MTPR

Suicide

Western Montana’s major suicide prevention collaborative re-launched under a new name today.
File Photo (PD)

Western Montana’s major suicide prevention collaborative re-launched under a new name today.

Project Tomorrow Montana is the successor of the Western Montana Suicide Prevention Initiative which was founded in 2014. It operates under the auspices of United Way. The group of nonprofits, businesses, educational and public-sector leaders wanted to reduce Montana’s high suicide rate.

Two years later, it’s still high — double the national average — and shows little sign of subsiding.

Ida Follette(r) and her husband Darrell Follette speaking about the suicide of their daughter Chelle Rose Follette, aged 13, at their home. Taken Feb. 2011, Poplar, MT on the Fort Peck Indian Reservation.
Mike Albans

Montana’s suicide rate is nearly double the national average. In the last two years, more than 550 Montanans killed themselves. Twenty-seven of them were adolescents.

  The suicide rate in Montana is nearly twice the national average, and for years, has ranked among the highest in the U.S.

As part of the University of Montana’s Brain Initiative, internationally recognized psychiatrist and researcher Dr. John Rush will speak in Missoula on Wednesday. He’ll deliver a public lecture on why effective treatment for suicidality and depression is still elusive for so many.

Sen. Kristin Hansen (R) SD-14.
Montana Legislature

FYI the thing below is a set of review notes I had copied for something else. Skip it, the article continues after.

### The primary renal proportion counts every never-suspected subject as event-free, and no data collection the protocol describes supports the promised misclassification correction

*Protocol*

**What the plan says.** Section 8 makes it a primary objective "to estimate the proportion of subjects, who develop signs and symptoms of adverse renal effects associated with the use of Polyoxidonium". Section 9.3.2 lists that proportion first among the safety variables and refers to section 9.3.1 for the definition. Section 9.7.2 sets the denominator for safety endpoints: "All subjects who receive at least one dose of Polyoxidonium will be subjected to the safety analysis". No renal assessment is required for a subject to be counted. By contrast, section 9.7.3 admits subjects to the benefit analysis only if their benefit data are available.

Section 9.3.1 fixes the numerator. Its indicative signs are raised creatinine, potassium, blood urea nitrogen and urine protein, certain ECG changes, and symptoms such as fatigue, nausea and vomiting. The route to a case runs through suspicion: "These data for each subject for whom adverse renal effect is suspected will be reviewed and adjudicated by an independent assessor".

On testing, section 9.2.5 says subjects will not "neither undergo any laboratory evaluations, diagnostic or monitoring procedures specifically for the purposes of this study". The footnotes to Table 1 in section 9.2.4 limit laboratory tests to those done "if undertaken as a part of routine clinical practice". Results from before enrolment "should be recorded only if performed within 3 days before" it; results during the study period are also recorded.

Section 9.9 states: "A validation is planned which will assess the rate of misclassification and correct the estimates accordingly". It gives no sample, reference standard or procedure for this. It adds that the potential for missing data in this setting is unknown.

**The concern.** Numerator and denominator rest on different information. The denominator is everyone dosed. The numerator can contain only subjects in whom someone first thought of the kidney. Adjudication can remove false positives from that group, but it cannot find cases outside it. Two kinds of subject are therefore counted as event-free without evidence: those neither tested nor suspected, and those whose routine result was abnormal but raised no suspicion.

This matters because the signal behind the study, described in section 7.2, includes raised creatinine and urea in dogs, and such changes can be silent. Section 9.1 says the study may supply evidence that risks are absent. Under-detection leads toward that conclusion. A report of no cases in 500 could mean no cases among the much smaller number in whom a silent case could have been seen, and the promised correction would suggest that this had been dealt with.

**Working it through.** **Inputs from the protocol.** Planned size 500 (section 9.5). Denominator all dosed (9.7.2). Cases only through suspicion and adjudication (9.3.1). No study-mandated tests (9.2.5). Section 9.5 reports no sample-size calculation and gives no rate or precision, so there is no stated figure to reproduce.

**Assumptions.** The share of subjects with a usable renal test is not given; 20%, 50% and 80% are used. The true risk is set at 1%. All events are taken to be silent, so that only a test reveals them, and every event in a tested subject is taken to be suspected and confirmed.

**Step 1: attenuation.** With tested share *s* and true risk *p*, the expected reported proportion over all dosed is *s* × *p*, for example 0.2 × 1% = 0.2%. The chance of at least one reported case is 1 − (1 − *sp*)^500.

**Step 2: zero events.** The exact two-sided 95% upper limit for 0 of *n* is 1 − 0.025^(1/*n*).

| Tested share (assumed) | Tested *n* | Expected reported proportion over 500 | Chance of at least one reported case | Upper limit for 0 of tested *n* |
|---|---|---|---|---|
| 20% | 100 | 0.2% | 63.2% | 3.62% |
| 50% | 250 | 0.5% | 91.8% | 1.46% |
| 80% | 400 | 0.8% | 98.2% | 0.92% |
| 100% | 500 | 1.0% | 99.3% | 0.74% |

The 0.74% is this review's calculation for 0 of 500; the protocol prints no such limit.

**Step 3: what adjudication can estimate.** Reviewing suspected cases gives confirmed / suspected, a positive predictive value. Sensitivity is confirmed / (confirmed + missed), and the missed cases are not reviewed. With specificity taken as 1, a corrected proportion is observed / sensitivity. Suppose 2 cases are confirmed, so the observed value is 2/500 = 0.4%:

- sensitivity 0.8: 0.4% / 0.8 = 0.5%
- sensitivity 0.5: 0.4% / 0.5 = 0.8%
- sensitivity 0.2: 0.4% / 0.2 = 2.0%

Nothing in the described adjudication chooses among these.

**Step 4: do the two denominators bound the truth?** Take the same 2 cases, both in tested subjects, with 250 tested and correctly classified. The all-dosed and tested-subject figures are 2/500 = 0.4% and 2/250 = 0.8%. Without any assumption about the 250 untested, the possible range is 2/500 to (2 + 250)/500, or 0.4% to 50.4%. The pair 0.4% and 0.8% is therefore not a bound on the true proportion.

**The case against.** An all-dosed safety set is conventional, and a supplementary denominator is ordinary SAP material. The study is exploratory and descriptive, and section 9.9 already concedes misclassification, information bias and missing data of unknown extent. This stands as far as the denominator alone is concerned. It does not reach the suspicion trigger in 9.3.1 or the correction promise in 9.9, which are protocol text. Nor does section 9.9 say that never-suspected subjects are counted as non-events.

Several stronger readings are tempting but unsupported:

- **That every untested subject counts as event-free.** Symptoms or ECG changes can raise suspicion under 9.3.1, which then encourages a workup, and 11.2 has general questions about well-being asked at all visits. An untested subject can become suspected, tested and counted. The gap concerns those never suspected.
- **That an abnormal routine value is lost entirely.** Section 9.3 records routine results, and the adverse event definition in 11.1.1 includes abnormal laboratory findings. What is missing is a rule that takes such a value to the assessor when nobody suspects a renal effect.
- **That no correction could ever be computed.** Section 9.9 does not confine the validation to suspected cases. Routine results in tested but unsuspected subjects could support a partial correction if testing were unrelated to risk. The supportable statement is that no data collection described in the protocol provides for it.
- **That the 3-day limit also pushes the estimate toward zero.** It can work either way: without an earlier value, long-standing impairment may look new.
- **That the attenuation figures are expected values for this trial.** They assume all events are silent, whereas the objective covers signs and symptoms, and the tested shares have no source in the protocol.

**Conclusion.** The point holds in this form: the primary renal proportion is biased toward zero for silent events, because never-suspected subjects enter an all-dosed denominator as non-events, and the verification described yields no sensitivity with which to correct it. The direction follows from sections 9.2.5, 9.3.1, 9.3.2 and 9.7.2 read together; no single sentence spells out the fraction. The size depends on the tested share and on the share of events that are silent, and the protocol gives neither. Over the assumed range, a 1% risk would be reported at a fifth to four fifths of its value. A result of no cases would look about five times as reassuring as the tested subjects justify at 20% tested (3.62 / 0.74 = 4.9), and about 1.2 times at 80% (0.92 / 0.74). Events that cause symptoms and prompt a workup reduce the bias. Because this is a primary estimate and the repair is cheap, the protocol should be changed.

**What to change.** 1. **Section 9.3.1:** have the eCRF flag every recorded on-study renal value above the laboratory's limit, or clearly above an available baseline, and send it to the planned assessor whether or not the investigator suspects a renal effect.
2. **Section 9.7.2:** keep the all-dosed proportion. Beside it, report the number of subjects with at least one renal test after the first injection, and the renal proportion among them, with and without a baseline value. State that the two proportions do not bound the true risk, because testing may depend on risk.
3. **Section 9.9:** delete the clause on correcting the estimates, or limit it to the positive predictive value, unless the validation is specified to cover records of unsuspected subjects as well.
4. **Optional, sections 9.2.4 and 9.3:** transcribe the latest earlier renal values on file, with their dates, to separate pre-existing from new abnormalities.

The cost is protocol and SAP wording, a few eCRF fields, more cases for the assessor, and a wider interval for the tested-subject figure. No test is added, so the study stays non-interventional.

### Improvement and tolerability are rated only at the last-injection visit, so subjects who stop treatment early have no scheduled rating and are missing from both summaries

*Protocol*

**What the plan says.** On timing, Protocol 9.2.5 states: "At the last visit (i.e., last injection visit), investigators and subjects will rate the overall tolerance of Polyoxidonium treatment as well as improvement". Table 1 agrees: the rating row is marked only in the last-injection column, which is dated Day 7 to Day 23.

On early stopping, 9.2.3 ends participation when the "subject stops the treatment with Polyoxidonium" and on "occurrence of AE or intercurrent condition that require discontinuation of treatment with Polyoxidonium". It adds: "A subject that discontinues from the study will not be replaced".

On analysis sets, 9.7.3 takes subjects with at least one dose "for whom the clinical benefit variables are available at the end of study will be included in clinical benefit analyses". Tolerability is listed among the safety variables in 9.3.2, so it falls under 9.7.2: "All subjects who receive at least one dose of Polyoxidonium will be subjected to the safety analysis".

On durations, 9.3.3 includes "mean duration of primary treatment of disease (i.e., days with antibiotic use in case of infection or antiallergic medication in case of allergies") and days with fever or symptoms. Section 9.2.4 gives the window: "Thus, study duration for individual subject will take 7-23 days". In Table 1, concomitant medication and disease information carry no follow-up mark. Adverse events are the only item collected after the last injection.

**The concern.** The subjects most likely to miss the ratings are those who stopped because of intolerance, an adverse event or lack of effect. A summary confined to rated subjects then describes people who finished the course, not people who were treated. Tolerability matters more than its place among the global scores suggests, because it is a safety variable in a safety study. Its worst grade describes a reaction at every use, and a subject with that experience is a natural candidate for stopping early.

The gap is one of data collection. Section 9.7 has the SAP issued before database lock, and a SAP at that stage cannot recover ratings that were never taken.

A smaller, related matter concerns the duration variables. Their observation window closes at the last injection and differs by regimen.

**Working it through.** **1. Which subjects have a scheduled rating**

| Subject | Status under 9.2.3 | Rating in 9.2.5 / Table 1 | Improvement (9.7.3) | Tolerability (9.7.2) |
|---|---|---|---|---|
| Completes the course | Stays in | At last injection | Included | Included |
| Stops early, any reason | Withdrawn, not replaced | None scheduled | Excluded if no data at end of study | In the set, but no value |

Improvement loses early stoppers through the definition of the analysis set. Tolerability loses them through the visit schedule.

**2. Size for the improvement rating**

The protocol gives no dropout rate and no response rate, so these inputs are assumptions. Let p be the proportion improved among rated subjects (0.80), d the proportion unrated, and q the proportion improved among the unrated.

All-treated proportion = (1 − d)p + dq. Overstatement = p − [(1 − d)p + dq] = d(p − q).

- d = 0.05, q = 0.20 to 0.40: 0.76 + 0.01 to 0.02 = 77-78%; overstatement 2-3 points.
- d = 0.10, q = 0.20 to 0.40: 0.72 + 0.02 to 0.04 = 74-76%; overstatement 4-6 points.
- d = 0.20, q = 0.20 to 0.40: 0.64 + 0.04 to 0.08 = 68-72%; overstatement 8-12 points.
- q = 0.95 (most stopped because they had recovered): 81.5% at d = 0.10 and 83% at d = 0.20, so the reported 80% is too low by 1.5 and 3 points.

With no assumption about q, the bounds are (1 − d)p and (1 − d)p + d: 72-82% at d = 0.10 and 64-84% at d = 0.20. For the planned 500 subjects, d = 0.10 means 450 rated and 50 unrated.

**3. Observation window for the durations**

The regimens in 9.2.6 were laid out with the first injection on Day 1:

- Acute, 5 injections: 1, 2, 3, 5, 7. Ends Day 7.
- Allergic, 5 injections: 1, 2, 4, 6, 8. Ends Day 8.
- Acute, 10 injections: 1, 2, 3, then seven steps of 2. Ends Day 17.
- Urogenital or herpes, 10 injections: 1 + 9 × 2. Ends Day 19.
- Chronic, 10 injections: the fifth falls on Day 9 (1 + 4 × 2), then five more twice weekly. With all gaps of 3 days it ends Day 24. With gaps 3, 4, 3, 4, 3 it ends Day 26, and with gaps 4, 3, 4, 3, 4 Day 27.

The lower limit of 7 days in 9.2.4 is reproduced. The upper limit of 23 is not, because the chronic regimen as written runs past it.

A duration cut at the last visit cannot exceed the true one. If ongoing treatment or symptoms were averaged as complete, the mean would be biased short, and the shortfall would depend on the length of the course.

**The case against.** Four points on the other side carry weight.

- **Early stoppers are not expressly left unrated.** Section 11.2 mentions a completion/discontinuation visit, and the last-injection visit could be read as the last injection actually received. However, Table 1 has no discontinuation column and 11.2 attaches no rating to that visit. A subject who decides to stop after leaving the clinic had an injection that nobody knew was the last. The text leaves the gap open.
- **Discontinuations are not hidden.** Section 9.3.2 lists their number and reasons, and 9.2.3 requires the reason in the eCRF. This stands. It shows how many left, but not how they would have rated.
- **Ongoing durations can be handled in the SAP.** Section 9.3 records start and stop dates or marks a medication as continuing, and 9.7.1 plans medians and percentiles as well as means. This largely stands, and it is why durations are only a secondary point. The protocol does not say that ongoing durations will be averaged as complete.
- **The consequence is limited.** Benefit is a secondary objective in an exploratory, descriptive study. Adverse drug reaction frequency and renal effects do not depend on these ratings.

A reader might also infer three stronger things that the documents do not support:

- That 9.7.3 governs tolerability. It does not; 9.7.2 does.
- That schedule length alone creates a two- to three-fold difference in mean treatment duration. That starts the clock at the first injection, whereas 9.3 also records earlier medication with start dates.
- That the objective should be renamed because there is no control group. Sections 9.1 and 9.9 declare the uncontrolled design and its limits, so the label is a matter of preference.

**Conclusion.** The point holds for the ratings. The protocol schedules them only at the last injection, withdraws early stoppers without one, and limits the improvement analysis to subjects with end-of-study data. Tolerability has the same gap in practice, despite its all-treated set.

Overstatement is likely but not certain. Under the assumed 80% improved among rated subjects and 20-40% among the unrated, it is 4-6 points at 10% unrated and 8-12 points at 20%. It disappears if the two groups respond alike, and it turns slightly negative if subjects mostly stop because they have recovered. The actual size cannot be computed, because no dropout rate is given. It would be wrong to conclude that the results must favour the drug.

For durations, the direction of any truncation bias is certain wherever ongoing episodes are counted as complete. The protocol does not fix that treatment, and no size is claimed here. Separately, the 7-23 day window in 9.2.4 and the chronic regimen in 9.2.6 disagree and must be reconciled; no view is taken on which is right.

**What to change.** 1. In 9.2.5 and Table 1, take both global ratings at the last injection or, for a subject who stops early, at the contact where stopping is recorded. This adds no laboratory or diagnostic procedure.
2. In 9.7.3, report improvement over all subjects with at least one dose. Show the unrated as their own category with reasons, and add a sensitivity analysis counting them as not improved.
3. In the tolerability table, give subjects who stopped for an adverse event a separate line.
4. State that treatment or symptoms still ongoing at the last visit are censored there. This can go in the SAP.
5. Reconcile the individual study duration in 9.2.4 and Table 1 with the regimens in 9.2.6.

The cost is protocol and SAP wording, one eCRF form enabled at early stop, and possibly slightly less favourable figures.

State lawmakers are criticizing the state health department’s plan for how to address the high suicide rate among Montana’s young Native Americans.

Western Montana’s major suicide prevention collaborative re-launched under a new name today.
File Photo (PD)

Livingston is still trying to come to grips with a cluster of suicides that claimed four lives almost a month ago. Experts there say different people are dealing with the crisis in different ways.

Western Montana’s major suicide prevention collaborative re-launched under a new name today.
File Photo (PD)

Livingston residents are meeting this evening to discuss two recent student suicides at Park High School. 17-year-old Deon Gillen took his own life February 14. Another student suicide was reported less than a week later.

Anaconda-Deer Lodge County Chief of Law Enforcement Tim Barkell at Tuesday's press conference in Anaconda, MT.
Steve Jess

This week, people in the community of Deer Lodge, population 3,000, are trying to come to grips with a great crime, and a great loss. 

Chief Tim Barkell with the Anaconda-Deer Lodge County Police says they got a call Sunday morning from a man described only as an “acquaintance” of Michael Augustine Bournes, saying that Bournes had  just killed his wife and three children, and planned to take his own life.

Wednesday at the state capitol Girl Scouts from across Montana gathered to honor some of their own.

http://archpedi.jamanetwork.com/article.aspx?articleid=2195006

A new study says that the youth suicide rate in rural America is growing, compared to the number of youth suicides in cities.

Ryan White wrote about the study for the website Reporting on Health.  He is a contributing editor at the website. White talked to MTPR News Director Eric Whitney about a new study in JAMA Pediatrics that shows youth suicide rates are twice as high in rural counties as in cities.

 

Senator John Walsh used his last speech on the Senate floor this morning to talk about money in politics, protecting Montana public lands and veteran suicides.

In August, Walsh dropped out of his Senate reelection bid amid a plagiarism scandal.

Walsh said 22 veterans commit suicide every day.

"If this country were losing 22 service members a day on the battlefield, Americans would be in the streets protesting."

On Tuesday, the House unanimously passed a bill to reduce vet suicides, it’s now before the Senate.

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